This is the time of year that many parents send their children off to college with the hope that they will learn, mature, become independent, have a great collegiate experience, but most of all, with the hope that their children will be safe. There is always the usual parent worries that their dorm-bound children will not eat healthy foods, not get enough sleep, or over-party, but one of their worst worries is that their children will be attacked sexually, or be urged on to attack others sexually. Sadly, college surveys show that these kinds of attacks are all too frequent. The U.S. Department of Justice estimates that between 20 and 25 percent of women will experience a completed and/or attempted rape during their college career.
Young women are urged by peers to go to parties, drink, and can find themselves cornered with sex foisted onto them. Young men are also urged by some peers to party, drink, and corner young women and “score” — including the grotesque logic that a girl who allows herself to be cornered is operating with consent. For some students, these occurrences may have already happened in high school or neighborhood parties. It is a sad fact that in this “enlightened age” boys and young men are still, to some extent, expected to be dominant socially and sexually, and that girls and young women are still, to some extent, expected to be compliant socially and sexually. Even in the classroom this dominance/compliance pattern frequently plays out between boys and girls, men and women, teachers and students. Fortunately, many college campuses are addressing these problems vigorously, so that parents can feel more secure sending their children to a reasonably safe higher education experience.
Given that students need the safest environment in college, we are hearing criticisms by Safe-Space, a largely student-led movement. Some believe that students’ concerns amount to censorship and unreasonable over-protection; that students should be tough enough to withstand classroom instances of micro-aggression, traumatic written or visual material, or the triggering of traumas that have not fully healed. Some students are certainly tough enough and some students are certainly not tough enough—for whatever reasons—their sensitivities are raw. Maybe some are immature. Maybe some have joined a cult of victimhood. But who gets to be the judge of these things? Certainly not teachers, administrators, or staff people—other than psychotherapists, who are trained to work with micro-aggression, trauma, triggering, immaturity, and unreasonable retreats into a victim identity.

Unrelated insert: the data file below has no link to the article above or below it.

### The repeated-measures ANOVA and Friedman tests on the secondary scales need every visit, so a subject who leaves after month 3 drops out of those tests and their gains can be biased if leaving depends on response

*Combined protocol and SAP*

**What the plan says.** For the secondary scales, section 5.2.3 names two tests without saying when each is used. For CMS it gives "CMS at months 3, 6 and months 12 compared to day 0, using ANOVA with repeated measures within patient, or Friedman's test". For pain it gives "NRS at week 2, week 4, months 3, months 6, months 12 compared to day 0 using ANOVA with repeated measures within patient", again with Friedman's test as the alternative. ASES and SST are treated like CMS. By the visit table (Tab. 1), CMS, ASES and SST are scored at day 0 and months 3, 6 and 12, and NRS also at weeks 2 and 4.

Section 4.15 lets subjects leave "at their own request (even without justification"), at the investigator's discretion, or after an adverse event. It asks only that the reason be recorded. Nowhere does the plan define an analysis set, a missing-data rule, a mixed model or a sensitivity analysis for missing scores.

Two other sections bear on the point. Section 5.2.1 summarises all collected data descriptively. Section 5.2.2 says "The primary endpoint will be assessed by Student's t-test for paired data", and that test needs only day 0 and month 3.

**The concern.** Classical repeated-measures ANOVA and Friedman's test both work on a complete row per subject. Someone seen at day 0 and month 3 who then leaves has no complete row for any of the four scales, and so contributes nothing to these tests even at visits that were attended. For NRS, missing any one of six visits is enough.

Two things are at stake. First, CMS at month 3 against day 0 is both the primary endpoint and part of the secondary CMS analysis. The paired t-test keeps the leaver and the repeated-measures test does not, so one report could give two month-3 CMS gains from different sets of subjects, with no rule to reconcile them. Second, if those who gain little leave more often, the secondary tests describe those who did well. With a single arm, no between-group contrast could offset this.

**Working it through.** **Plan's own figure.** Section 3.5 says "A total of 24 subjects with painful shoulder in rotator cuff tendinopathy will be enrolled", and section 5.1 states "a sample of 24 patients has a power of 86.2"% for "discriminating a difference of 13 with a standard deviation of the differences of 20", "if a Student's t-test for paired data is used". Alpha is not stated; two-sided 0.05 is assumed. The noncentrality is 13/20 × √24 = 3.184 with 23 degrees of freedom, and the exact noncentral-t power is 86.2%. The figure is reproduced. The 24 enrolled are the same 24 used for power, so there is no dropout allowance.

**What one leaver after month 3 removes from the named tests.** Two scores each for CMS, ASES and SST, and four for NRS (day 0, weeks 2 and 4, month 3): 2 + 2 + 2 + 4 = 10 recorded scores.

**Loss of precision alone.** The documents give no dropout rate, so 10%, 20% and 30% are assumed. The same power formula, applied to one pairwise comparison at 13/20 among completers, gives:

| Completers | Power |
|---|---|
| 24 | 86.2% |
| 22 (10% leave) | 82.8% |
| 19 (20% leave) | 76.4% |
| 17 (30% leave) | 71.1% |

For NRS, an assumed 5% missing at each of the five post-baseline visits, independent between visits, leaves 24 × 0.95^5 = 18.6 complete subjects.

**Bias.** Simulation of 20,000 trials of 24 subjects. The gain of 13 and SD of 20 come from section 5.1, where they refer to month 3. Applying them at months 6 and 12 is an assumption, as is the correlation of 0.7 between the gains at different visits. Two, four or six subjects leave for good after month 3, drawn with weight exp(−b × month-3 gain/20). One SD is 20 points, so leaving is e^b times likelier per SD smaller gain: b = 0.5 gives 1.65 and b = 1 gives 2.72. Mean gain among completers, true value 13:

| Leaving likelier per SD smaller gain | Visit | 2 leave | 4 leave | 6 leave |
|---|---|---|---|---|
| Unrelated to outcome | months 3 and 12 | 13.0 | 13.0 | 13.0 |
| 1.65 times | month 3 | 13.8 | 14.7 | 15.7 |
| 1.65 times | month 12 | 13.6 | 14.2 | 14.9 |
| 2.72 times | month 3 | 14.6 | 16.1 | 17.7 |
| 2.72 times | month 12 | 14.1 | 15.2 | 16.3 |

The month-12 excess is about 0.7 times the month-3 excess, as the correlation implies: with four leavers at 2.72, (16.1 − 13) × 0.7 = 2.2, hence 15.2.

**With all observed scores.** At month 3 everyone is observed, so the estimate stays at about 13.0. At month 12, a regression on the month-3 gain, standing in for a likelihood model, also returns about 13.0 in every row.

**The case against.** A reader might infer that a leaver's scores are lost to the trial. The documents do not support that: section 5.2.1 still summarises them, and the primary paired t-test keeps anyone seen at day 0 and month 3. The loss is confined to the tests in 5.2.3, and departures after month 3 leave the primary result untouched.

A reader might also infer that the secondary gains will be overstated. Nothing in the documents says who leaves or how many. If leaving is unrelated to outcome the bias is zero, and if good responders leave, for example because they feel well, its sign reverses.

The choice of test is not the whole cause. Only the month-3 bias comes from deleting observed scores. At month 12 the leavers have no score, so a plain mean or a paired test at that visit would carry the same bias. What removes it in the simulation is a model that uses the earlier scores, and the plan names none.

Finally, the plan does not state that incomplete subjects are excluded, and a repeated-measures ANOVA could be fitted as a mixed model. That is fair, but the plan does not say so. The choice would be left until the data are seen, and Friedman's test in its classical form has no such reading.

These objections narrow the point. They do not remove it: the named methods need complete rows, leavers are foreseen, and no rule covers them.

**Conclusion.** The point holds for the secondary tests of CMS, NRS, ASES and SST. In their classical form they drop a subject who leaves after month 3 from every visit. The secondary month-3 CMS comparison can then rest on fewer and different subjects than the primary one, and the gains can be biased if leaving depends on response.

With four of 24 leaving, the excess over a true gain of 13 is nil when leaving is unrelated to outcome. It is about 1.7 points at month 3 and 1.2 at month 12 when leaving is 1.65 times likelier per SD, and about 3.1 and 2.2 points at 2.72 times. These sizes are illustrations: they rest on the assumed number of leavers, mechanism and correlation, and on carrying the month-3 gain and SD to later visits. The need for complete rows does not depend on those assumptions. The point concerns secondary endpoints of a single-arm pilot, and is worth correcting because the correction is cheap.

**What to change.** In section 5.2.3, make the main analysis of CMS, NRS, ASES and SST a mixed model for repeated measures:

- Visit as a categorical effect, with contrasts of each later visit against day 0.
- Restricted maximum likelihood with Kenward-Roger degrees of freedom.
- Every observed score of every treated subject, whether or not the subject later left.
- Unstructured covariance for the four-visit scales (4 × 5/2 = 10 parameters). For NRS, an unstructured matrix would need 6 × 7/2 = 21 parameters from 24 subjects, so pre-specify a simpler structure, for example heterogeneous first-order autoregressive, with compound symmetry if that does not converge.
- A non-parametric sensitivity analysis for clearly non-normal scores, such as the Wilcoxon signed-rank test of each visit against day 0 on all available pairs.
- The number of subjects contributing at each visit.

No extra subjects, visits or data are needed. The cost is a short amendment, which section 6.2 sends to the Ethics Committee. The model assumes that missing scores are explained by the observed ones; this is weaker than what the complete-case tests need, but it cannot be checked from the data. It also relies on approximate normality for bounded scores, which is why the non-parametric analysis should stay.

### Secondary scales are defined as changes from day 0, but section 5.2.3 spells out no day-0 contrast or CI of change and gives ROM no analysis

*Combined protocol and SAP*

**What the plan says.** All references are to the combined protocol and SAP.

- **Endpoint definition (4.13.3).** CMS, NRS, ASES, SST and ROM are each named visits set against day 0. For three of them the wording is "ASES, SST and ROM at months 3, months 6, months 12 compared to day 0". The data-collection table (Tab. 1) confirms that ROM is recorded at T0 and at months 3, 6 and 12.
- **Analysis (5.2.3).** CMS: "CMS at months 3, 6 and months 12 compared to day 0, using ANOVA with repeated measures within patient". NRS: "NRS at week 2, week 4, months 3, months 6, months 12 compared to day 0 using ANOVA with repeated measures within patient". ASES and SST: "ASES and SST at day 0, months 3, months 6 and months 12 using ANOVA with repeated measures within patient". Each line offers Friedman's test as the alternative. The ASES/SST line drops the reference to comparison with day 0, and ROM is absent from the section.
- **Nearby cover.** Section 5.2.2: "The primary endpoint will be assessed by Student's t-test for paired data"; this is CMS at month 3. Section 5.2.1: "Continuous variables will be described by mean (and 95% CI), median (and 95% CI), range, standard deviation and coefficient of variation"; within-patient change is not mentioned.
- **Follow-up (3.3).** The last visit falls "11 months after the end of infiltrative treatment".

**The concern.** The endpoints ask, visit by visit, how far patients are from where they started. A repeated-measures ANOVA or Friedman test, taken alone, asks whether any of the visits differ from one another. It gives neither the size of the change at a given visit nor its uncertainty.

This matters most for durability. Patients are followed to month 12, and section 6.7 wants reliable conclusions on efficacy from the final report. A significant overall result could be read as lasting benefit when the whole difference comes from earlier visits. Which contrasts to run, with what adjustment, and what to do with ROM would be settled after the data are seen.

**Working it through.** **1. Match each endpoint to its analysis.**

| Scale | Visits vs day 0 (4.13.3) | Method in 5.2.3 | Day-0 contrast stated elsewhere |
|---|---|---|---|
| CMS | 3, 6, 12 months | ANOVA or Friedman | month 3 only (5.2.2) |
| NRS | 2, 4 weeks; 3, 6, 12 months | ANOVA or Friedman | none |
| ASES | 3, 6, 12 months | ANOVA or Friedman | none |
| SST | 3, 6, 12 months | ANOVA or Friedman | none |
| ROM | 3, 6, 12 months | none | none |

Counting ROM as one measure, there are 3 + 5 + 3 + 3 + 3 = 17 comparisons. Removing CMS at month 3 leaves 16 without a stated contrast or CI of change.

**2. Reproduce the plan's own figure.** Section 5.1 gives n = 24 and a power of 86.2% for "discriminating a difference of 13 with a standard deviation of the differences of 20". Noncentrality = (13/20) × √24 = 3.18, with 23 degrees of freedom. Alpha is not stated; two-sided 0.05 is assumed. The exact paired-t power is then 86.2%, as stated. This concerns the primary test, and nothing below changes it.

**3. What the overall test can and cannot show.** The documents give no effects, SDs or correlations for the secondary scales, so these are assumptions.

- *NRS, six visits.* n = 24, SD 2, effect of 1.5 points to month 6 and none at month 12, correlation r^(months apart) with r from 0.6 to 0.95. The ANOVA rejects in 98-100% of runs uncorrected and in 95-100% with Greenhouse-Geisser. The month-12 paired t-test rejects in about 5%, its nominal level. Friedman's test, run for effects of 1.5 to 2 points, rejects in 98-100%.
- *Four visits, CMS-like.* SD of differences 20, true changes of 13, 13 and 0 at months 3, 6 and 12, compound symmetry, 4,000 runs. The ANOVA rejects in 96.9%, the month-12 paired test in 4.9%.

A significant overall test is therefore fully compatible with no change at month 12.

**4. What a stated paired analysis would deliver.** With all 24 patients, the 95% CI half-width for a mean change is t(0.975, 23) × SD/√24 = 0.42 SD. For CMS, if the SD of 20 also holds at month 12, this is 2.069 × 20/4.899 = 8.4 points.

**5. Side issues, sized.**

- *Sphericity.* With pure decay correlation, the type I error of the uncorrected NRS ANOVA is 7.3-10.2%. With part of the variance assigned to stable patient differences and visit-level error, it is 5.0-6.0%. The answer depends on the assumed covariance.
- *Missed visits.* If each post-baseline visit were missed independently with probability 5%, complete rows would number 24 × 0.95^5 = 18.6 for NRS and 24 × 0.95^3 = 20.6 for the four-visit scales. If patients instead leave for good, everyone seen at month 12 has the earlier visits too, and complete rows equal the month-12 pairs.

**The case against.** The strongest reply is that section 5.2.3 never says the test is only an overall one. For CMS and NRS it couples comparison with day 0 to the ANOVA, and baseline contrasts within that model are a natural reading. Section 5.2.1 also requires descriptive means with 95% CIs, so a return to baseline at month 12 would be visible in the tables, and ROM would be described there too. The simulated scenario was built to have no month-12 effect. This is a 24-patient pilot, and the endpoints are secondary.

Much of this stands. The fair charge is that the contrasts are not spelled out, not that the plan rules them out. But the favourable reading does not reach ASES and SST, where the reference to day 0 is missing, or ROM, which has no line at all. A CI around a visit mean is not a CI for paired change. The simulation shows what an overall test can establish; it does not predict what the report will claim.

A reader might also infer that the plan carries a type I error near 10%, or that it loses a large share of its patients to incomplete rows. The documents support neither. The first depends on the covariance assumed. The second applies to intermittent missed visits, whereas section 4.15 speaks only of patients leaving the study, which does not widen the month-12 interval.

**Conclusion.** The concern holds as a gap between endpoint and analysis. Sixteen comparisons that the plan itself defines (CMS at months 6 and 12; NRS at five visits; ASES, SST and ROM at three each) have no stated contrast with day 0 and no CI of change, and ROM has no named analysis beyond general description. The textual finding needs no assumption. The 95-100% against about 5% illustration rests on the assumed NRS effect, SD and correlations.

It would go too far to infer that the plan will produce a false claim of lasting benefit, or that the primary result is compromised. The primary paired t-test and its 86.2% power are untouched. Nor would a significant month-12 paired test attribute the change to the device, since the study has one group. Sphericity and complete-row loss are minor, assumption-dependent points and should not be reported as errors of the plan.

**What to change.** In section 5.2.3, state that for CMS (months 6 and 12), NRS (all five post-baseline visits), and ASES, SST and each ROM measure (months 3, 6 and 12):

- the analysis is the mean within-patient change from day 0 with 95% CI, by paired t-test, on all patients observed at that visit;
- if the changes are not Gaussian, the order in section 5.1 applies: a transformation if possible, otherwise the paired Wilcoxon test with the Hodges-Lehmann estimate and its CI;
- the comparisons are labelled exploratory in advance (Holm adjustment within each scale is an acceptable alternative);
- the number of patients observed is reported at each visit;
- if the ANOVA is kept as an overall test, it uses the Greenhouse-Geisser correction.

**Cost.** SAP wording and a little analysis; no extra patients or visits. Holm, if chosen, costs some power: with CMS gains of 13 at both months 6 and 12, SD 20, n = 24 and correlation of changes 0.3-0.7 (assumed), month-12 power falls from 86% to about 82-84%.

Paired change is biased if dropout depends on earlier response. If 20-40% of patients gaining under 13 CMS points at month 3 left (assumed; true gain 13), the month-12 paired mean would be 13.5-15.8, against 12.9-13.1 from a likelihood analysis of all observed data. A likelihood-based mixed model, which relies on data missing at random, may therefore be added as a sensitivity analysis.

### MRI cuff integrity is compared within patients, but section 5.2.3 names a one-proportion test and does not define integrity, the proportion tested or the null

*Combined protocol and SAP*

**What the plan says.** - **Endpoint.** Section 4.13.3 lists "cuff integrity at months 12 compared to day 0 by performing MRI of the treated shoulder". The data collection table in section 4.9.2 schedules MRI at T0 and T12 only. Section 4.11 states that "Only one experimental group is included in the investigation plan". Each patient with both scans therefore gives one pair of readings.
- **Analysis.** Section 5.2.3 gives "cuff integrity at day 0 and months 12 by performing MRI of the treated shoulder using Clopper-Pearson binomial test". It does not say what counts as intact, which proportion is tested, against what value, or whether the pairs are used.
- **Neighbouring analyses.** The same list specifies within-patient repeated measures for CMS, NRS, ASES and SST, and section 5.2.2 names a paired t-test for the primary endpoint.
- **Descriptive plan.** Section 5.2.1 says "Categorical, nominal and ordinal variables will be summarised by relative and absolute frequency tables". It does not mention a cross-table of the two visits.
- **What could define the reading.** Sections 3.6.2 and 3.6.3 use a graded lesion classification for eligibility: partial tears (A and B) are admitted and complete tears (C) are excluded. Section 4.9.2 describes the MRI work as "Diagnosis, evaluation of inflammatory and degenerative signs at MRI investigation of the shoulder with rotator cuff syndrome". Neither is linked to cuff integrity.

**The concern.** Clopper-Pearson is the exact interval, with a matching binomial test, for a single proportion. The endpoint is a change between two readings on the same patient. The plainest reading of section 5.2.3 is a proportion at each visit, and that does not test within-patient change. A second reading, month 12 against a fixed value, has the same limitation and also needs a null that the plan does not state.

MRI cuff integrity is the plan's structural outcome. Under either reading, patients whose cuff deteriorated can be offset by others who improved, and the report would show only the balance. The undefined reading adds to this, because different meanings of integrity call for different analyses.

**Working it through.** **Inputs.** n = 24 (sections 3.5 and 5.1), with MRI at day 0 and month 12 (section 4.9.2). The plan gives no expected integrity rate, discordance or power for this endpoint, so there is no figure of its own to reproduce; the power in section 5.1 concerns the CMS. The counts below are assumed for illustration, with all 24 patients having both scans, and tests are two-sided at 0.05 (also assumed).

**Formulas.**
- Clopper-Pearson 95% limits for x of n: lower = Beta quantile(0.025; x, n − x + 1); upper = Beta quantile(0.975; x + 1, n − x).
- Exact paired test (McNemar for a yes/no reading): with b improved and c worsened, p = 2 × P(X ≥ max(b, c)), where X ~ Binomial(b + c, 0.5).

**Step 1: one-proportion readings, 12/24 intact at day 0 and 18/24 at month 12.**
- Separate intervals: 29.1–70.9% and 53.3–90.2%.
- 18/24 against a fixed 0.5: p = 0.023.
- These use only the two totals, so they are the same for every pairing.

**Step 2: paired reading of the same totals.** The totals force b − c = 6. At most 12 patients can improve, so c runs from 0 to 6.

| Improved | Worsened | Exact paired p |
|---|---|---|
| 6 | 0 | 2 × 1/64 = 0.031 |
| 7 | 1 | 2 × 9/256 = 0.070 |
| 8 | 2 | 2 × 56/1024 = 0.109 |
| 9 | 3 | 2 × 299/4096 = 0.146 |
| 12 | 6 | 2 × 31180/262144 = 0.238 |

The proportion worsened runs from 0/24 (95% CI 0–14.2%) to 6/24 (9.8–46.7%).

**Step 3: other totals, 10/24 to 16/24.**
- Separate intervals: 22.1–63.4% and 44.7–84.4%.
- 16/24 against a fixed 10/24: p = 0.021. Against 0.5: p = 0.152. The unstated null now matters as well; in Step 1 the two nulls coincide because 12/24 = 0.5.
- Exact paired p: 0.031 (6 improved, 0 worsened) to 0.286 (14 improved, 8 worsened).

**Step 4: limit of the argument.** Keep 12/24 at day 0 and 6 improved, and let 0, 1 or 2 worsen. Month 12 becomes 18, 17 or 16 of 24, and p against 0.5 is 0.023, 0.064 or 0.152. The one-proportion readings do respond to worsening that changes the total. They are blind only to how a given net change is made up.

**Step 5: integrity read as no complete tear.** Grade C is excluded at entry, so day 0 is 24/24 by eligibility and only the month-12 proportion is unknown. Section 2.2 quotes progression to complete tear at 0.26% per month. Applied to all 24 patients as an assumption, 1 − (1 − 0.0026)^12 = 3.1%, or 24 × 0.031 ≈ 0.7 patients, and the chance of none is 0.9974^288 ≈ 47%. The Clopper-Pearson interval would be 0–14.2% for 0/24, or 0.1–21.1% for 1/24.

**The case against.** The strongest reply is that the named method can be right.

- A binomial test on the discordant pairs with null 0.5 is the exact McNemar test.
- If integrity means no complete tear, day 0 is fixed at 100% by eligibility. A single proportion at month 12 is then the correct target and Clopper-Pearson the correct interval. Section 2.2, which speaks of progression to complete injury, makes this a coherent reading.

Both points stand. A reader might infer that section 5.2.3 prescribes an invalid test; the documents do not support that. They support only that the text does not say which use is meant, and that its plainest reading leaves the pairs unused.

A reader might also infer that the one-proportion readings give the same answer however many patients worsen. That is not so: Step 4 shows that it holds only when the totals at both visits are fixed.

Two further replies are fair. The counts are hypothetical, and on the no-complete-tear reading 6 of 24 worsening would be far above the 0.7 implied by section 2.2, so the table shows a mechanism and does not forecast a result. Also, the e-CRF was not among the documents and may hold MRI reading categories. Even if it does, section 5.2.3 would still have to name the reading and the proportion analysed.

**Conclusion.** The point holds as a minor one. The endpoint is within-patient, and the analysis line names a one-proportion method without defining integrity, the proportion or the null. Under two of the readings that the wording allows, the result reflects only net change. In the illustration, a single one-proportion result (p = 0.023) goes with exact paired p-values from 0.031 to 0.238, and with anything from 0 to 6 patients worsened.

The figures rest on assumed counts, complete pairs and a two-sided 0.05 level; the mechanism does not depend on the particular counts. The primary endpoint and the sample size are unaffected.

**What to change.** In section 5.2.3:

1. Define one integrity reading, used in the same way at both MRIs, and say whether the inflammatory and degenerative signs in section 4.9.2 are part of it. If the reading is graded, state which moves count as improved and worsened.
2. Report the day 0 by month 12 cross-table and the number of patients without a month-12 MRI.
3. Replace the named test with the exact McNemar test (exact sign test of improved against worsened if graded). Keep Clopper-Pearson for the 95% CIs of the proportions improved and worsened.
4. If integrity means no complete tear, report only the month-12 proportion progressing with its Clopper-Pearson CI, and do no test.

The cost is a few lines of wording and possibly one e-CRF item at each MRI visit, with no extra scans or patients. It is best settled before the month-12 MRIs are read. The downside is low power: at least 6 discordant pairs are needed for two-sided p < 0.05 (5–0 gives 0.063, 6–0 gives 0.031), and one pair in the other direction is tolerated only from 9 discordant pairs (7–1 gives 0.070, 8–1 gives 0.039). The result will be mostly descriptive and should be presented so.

I teach at a university that has a strong Safe–Space movement, an exemplary student mental health facility, an accessible women’s resource center, a male anti-rape group, and a campus security deployment that works 24/7 to keep our students safe in everything that they do. I also teach in a conflict resolution program that is committed to setting ground rules, so that every student feels safe. At the beginning of each course, ground rules are created by the students, so that respectful discourse is maintained by both the teacher and students, and that students can opt out of classroom experiences that go beyond mere intellectual discomfort into triggered, remembered, trauma. This practice does not coddle students; rather it makes learning a positive experience for every student. No student’s sensibility is expendable.
If you are a parent sending your child off to college this fall, you might check to see that your student is going to be attending an institution of higher learning that embraces many ways of helping your child have a safe and enriching experience.
Robert J. Gould, Ph.D., is an ethicist, writes for PeaceVoice, and co-founded the Conflict Resolution Program at Portland State University.